Australia/Israel Review


Asia Watch: Slow progress

Nov 29, 2022 | Michael Shannon

A violent clash of forces is never a distant possibility in the southern Philippines
A violent clash of forces is never a distant possibility in the southern Philippines

Several years after an historic peace agreement and a long, complicated process towards demilitarisation and political autonomy, deadly conflict can still break out suddenly. 

Not for the first time, an apparent misunderstanding between the Philippines military and the Moro Islamic Liberation Front (MILF), a former rebel group, resulted in a series of clashes over two days that left three soldiers and up to ten MILF combatants dead on the southern island of Basilan.

The fighting broke out on November 8 when MILF members allegedly shot at a security detail escorting Lt. Col. John Ferdinand Lazo, the commander of the 64th Infantry Battalion, who had arrived on site to open a dialogue with the MILF about apprehending suspected militants involved in extortion and intimidation using homemade bombs. The commander believed the “lawless elements” – whose activities include twin bombings that wounded two people in the capital of Basilan in May – were benefitting from MILF protection.

Once the clashes subsided, both the military and MILF commanders at the scene accused each other of violating the 2014 peace accord, which eased years of bloody and extensive fighting between government forces and the Muslim rebel front, the largest separatist insurgent group in the south.

The fighting was the first major clash between government forces and MILF members since January 2015, when 44 police commandoes were killed by MILF forces as they entered a rebel stronghold to arrest the notorious Malaysian Jemaah Islamiyah bomber known as Marwan. 

The recent skirmish underscored the fragility of law and order in a southern region faced with abundant loose firearms, private armies, crushing poverty and a long history of violence.

Under the 2014 peace pact, the MILF dropped its secessionist demands in exchange for a more powerful and better-funded Muslim autonomous region called Bangsamoro. The five-province Muslim region is now led by MILF leaders under a transition period ending in 2025.

Nearly half of about 40,000 guerrillas have agreed to lay down their firearms and return to normal life in exchange for cash and other incentives from the government, while other rebels have kept their firearms while waiting to be subjected to a years-long “decommissioning process”, a less-confronting term for surrendering their weapons.

Mohagher Iqbal, who led the MILF in years of peace talks with the government, said the violence “was an unfortunate incident that no one desired to happen… while the peace process’ dividends have started to be felt by the people.”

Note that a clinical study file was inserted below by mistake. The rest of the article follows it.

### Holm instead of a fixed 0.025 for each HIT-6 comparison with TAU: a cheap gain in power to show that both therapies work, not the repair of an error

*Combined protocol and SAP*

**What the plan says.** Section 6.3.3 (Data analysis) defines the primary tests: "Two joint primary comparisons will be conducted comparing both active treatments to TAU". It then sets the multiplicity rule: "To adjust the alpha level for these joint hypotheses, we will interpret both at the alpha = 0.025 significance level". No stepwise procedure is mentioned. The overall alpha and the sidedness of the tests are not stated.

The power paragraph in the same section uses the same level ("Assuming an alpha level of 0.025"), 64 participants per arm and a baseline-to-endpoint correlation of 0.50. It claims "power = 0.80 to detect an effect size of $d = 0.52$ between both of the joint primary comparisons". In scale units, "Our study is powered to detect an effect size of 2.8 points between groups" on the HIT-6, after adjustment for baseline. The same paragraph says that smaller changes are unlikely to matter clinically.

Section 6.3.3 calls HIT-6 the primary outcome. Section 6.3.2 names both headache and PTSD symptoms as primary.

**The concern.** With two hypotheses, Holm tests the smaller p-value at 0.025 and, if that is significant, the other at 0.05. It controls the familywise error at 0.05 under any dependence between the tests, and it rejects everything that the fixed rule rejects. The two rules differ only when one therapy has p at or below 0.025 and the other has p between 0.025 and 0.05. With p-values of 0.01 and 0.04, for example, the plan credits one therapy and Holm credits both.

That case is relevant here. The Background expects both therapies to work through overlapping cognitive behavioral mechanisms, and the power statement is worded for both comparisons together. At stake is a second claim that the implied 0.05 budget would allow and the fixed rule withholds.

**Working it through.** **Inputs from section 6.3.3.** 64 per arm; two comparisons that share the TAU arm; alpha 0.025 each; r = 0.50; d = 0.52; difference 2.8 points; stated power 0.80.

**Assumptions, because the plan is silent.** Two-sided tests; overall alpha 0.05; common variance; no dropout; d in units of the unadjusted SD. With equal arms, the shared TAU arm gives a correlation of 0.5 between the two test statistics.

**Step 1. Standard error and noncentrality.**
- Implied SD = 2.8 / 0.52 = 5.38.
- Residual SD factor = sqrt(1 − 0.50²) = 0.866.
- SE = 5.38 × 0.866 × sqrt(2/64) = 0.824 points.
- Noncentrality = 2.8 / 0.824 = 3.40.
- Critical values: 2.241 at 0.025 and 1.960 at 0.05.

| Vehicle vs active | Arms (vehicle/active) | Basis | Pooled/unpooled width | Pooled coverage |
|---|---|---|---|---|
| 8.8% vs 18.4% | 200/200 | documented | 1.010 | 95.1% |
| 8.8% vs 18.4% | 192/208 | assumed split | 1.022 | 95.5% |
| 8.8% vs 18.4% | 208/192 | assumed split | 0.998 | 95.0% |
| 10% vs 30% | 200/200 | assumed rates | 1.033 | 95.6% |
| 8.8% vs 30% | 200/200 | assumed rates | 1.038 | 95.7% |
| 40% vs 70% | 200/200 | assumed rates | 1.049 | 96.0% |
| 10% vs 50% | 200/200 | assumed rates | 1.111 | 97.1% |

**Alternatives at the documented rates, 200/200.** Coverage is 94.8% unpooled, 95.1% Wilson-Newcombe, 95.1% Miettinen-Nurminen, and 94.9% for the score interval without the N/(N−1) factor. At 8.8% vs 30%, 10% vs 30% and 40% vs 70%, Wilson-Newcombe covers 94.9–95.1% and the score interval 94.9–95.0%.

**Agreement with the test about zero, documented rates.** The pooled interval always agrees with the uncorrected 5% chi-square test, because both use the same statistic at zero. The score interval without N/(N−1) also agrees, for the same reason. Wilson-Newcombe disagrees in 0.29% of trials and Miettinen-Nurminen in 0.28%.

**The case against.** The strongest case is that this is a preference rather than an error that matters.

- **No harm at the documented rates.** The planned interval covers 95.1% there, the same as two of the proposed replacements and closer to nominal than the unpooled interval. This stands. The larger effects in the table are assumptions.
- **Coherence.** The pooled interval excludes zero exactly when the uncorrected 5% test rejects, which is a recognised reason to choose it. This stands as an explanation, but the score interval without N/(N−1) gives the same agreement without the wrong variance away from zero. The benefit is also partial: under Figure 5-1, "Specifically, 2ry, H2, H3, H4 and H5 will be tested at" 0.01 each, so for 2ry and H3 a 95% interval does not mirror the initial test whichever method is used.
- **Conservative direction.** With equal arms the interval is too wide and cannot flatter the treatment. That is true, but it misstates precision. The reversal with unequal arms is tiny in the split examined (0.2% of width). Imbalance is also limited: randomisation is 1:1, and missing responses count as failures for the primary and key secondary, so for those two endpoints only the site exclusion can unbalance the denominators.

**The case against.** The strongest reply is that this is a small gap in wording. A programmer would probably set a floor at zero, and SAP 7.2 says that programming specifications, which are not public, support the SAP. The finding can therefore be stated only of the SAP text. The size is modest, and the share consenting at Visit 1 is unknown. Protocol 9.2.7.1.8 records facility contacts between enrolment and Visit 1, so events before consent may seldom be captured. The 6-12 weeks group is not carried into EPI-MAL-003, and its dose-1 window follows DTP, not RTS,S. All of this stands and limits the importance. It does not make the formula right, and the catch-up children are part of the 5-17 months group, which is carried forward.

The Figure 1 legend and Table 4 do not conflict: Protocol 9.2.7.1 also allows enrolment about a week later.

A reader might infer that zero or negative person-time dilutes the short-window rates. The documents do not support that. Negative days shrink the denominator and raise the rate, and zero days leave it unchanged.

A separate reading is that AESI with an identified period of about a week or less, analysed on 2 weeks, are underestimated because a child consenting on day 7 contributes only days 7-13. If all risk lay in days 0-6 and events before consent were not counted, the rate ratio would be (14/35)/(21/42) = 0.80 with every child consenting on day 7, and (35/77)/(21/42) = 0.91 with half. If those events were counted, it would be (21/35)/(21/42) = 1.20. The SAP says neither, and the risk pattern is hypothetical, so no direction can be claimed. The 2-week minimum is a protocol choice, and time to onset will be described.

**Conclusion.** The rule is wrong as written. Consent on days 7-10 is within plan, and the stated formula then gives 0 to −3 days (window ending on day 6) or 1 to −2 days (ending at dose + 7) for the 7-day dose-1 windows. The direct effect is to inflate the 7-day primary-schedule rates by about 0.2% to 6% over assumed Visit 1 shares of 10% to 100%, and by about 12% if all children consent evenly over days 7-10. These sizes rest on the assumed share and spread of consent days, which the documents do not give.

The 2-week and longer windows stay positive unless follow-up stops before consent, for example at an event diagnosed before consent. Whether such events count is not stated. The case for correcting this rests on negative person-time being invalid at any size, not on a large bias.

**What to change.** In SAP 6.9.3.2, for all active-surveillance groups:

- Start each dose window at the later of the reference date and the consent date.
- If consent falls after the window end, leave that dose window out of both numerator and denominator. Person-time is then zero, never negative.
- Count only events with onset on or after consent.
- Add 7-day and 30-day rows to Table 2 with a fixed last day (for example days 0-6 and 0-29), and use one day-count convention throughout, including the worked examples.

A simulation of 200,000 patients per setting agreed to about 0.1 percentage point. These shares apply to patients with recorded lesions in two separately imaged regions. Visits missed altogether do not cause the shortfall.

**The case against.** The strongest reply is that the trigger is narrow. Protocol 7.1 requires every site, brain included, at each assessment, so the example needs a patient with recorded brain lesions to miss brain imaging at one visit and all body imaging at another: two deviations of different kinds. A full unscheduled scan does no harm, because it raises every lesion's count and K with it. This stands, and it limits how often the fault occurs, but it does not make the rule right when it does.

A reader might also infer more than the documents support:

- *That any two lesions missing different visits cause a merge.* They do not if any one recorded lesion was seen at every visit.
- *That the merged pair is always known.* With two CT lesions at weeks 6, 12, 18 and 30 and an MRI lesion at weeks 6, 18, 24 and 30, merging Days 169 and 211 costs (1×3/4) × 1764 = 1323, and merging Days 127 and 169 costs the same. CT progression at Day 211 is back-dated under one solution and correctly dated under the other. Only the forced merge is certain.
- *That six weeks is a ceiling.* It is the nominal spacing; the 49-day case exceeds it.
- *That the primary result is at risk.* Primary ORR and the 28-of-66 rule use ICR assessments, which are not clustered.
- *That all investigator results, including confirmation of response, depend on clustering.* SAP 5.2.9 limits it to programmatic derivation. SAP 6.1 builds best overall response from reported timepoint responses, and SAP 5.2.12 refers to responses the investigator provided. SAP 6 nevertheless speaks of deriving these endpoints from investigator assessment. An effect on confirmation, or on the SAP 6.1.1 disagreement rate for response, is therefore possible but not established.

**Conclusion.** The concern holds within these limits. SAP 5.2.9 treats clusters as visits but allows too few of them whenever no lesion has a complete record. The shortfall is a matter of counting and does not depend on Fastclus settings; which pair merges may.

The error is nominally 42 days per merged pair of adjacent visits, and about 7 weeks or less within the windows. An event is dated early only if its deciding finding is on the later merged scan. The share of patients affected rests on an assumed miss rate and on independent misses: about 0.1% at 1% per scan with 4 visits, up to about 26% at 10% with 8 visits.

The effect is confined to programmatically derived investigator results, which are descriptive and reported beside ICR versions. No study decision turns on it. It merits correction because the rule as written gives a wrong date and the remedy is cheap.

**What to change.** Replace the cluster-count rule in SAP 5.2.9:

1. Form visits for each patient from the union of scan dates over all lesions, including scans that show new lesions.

Earlier this year, a Malaysian-led international peace monitoring organisation, known as the International Monitoring Team and tasked with safeguarding a ceasefire agreement, ended its mission in the south after then-President Rodrigo Duterte decided that its presence was no longer needed.

“We need the IMT back. In times like these, their presence is needed,” Mohagher Iqbal said.

In more encouraging news, ten members of the Abu Sayyaf extremist Islamist group have surrendered to government forces in recent days rather than risk being killed in a counter-militant offensive. 

This year, 174 Abu Sayyaf suspects have turned themselves in to military forces in the south, including about 40 non-combatants who were providing logistical support to the group, the military said. The overall strength of the Abu Sayyaf is believed to have fallen to 130 active fighters in its strongholds on the southern islands of Basilan and Jolo.

Military officials say that Abu Sayyaf has weakened manpower and capability, and are constantly on the run from government forces. “They grew tired, thus, they surrendered,” said one local commander.

Meanwhile, the Philippines’ military modernisation program continues. The national air force has officially inducted the Israeli-made Spyder ground-based air defence system (GBADS). 

President Ferdinand Marcos Jr was in attendance for the induction of the long-sought defence system, three years after the Department of National Defence signed a deal with Israel’s Ministry of Defence and manufacturer Rafael Advanced Defence Systems for three batteries of the Spyder GBADS in 2019 for P6.8 billion (A$176 million) as part of the Philippine military’s Horizon 2 modernisation program. The first two batteries arrived in September while the third will be delivered in 2024. 

The Spyder system is designed to protect critical installations from aerial threats such as “combat aircraft, attack helicopters, unmanned air vehicles, incoming missiles, guided munition, and rockets.” It comprises radar, a command and control unit, and Python 5 and I-Derby missiles with an estimated range of 50 kilometres.

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